Volcanoes release a fair amount of it. Sometimes they release so much that it causes mass extinctions. The Siberian Traps, the volcanic province that produced a continental-sized lava flow over 1 million years, 252 million years back. This released 85 trillion tonnes of carbon dioxide, triggering a 6-8°C (10.8-14.4°F) rise in global temperatures in a very short space of time.
This triggered the Great Dying, a mass extinction that wiped out as much as 96 percent of all life on Earth. It was as close to the apocalypse as you’re going to get.
But this event, although unique, even if it happened today would pale in comparison to the amount of carbon dioxide humanity pumped into the sky every single year – and that’s the crux of it. It’s all about the rate emitted over time.
The Siberian Traps produced a lot of carbon dioxide over a geologically short period of time, but humans produce even more in what amounts to be a geological blink of an eye. On average, per year, volcanoes emit 0.3 billion tonnes of carbon dioxide. Humans produce at least 100 times that, and that amount is rising year on year.
In fact, at no point in the last century has a volcanic eruption produced more carbon dioxide than there already is in the atmosphere. As for the future, there is no natural process in which a volcano would emit more carbon dioxide than we can over the course of a year. So this argument will never be correct.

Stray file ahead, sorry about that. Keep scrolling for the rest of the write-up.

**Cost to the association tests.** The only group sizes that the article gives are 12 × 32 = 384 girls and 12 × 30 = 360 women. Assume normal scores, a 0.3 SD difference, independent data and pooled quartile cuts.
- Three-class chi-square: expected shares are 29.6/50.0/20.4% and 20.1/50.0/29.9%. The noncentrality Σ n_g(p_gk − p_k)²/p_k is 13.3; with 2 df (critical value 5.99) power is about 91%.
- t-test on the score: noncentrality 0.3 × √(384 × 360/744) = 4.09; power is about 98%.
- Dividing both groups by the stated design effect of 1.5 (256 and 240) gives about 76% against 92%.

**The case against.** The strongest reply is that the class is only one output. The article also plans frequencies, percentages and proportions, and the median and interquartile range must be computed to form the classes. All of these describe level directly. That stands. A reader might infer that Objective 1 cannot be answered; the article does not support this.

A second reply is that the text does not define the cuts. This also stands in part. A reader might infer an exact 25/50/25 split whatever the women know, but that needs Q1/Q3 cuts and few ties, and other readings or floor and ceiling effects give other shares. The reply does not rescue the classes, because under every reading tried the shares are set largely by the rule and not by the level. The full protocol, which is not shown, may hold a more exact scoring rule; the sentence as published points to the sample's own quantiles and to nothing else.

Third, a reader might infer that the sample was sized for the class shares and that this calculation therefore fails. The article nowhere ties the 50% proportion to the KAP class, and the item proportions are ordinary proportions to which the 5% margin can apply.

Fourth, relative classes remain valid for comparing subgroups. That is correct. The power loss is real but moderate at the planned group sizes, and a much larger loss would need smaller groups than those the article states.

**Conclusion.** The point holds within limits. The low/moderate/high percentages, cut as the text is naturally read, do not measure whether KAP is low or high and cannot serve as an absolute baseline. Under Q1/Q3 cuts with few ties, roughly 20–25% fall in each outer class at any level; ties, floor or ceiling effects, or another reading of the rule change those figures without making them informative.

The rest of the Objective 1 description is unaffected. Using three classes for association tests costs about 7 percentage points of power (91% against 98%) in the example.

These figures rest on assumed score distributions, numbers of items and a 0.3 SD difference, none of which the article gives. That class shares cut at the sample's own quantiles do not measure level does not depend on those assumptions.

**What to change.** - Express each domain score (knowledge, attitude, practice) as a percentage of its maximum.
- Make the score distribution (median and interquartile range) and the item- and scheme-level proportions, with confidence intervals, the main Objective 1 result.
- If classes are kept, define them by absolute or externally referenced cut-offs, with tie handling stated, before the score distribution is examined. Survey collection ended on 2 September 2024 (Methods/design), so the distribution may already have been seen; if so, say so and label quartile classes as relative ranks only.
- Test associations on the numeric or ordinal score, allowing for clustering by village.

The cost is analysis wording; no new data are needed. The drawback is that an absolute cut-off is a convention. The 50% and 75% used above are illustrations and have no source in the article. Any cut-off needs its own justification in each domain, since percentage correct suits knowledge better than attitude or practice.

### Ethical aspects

As for the second point, yes, it is also true that volcanoes produce a lot of sulfur dioxide. It’s a reflective substance, which means the more of it there is in the atmosphere, the less solar radiation makes it through and the cooler the Earth will be.
(Incidentally, some geoengineers suggest that we could pump tonnes of sulfur dioxide into the sky in order to offset the man-made warming. While this may work, it would also merely mask the problem rather than deal with the direct cause of it – and let’s not forget about the hellish acid rain that all that sulfur would turn into. Best leave it, we say.)
In terms of volcanic emissions, these aerosols do have a more noticeable effect on our climate. When Mount Pinatubo erupted in 1991, global temperatures cooled by a fraction of a degree for several months.
When the far more explosive Tambora eruption took place in 1815, so much sulfur was released that 1816, in many parts of the world, lacked any significantly warm months whatsoever. In fact, that was dubbed The Year Without Summer.